- Requesting you click on an attachment or link - be very wary of emails requesting you to download something or click on a link. Clicking, without thinking, could enable hackers to download viruses or other malware to your computer, compromising all of your data. Check to be sure this is from a legitimate source and when in doubt, don’t click!
Following these simple steps to double check suspicious emails could be the difference between getting hacked, or diverting a hacker. If you’re an IT or security professional at your company, be sure to run security checks across your organization with test emails and do regular security training.
Tip #3: Do not use the same password for everything
Remember earlier when I mentioned that more than likely you’re using the same password across most, if not all, of your accounts? This is a huge vulnerability that puts your personal and professional data at risk. There are over 15 billion stolen credentials floating around the darkweb. If that one password you’ve been using for all of your accounts since the beginning of the Internet is included, you’ve now given hackers access to your data.
Sound overwhelming to have a different password for every account? It doesn’t have to be. Forbes wrote a great article on how to create unique passwords for every account and it involves coming up with a formula to use for all of your accounts that enables different, hard to guess passwords, yet easy to remember. They suggest templatizing your passwords as such:
- An alphabetic sequence - a word that’s meaningful to you, maybe a nickname or your favorite spot to vacation, but shortened to use only part of the word. For example, if your dream vacation is to sit on a Greece island, like Mykonos, you might make your sequence ‘Konos’.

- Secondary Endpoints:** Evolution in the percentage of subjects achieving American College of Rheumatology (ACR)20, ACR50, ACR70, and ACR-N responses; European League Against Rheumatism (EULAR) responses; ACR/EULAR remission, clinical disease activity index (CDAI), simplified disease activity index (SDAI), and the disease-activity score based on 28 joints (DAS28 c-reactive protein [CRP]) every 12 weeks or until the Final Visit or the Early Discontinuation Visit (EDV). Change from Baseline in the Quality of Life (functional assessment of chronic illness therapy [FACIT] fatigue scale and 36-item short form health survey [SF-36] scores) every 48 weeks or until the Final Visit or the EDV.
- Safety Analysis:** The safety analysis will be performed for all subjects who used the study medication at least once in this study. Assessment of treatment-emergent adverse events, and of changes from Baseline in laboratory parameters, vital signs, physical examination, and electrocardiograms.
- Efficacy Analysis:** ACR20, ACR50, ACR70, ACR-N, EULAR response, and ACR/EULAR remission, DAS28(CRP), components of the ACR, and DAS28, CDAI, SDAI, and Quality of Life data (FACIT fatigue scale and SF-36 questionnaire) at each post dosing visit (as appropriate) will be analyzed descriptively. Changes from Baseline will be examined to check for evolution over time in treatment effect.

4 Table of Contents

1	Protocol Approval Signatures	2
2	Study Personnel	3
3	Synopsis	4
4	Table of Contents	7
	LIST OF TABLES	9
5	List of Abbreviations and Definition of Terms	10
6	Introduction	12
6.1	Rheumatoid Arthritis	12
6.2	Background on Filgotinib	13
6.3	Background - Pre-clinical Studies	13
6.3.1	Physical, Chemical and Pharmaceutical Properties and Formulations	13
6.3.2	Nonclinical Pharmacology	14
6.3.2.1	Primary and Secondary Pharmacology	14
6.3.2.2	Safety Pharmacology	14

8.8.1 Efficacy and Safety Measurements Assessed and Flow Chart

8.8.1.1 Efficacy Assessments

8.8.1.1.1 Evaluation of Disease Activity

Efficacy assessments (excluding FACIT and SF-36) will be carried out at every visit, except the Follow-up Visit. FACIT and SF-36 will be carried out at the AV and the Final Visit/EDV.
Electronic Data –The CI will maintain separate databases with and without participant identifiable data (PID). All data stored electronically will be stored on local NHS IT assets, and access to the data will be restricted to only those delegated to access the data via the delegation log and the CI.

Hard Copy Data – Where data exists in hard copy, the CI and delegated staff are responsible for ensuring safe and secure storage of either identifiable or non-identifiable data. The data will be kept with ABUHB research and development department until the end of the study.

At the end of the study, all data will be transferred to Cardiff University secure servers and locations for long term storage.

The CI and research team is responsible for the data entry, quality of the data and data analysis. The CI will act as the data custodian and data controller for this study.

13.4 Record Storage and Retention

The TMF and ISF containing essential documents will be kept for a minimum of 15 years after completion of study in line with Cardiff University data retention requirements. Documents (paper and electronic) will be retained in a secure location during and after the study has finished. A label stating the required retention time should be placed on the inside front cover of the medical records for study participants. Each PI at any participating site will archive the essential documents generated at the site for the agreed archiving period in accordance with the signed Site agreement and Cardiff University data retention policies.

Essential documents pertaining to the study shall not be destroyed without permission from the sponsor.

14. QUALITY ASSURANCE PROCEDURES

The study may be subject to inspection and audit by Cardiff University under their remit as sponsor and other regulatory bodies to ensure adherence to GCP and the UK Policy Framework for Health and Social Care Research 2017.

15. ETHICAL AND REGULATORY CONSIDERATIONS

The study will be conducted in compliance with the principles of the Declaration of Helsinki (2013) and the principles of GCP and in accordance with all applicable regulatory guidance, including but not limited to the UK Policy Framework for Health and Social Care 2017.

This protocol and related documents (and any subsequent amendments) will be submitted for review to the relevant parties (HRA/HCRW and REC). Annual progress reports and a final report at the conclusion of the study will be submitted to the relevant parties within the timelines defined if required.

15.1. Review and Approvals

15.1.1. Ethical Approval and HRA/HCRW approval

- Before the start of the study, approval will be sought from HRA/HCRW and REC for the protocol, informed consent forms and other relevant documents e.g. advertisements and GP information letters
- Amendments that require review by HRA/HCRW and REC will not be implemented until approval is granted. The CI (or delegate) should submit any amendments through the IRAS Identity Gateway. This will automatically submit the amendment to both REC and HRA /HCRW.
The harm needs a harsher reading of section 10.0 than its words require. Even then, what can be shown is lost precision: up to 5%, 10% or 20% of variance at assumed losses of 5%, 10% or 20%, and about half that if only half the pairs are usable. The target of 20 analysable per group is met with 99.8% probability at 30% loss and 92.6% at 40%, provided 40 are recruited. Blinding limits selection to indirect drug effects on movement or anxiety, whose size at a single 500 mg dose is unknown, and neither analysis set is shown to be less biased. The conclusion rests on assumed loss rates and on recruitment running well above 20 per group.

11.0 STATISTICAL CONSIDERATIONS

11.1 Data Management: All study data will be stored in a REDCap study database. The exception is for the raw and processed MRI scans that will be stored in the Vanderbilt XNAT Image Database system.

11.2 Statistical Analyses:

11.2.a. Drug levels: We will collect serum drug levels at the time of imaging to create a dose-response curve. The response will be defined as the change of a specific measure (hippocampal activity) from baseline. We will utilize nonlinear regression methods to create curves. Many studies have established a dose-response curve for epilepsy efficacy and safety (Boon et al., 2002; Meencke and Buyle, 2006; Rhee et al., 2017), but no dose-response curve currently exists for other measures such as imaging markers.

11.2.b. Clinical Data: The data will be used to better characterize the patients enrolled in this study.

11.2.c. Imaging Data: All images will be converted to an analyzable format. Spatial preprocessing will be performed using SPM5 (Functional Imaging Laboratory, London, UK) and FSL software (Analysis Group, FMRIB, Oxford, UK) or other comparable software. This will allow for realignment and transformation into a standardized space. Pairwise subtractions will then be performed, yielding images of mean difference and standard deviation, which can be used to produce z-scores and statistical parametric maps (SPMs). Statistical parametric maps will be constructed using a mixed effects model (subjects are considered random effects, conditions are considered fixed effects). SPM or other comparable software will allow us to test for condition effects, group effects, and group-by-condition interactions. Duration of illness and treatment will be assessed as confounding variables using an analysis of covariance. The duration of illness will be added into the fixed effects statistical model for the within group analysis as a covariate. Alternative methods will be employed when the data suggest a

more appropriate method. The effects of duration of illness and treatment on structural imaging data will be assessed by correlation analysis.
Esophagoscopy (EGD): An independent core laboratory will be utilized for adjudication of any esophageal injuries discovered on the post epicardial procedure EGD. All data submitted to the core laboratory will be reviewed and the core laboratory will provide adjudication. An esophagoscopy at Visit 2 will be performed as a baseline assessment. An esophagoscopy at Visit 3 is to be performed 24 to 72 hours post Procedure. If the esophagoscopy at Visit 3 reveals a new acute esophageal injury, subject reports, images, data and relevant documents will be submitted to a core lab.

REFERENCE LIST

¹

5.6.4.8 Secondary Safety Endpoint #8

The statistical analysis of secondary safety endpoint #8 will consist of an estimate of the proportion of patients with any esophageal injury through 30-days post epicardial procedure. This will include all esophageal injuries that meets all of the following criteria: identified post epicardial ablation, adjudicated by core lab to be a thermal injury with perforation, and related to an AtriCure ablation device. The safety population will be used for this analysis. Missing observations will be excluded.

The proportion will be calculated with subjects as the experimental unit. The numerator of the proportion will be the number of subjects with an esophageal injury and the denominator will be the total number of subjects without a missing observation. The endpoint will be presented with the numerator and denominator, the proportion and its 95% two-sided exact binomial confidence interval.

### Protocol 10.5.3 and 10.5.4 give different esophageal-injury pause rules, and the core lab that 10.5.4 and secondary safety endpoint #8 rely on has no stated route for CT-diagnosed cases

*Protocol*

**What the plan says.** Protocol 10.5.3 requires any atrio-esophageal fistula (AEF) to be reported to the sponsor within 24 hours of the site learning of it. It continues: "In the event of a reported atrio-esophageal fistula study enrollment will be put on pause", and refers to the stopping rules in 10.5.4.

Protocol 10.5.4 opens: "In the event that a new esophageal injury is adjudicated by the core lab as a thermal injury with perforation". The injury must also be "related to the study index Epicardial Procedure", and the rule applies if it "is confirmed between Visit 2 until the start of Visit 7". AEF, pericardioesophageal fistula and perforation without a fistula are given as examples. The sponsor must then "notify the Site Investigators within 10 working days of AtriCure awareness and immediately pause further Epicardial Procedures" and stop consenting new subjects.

- A number sequence - a simple pattern of at least 4 numbers, possibly categorizing the numbers with different categories, such as 2442 for financial accounts or 4664 for email accounts. You could safely document these categories and the associating starting number to ensure you don’t forget it, but without giving the whole password away.
- An identifier - this is specific to the account you’re logging into. For example, you might use the first and last letter of the account name, like Hulu would be HU and Forbes would be FS. Create an identifier pattern that’s easy to remember.
- A symbol sequence - create a 4-digit sequence that is specific to the account type you’re logging into. Maybe it’s based on the number sequence for that login - so for instance, 2442 becomes @$$@ by simply holding down the shift key.
Following that template, a strong password might be Konos2442HU@$$@. By using this template across all of your passwords, you’ll get used to entering in different credentials for each account but it will also be easy to remember. Combine that with MFA to ensure all of your accounts have the highest level of protection. You should also regularly check if your passwords have been compromised on haveibeenpwned.com. Concerned about your employees using compromised credentials that could put your organization at risk? OneLogin’s SmartFactor AuthenticationTM uses Compromised Credential Check to check your user’s passwords against a database of compromised credentials to prevent the use of stolen passwords.
Start with these three tips to ensure you, your family, and friends are following strong security passwords and protecting yourselves against cyber security threats. Don’t shy away from discussing these topics with your loved ones, or your company, because at the end of the day, being hacked is costly, damaging and possibly detrimental to you or your business’ livelihood. A simple chat about security can help. Interested in finding out how OneLogin, the Number One Value Leader in Identity & Access Management (IAM), can build secure, scalable and smart identities for your workforce or customers? Contact us for a customized demo today and #BeCyberSmart.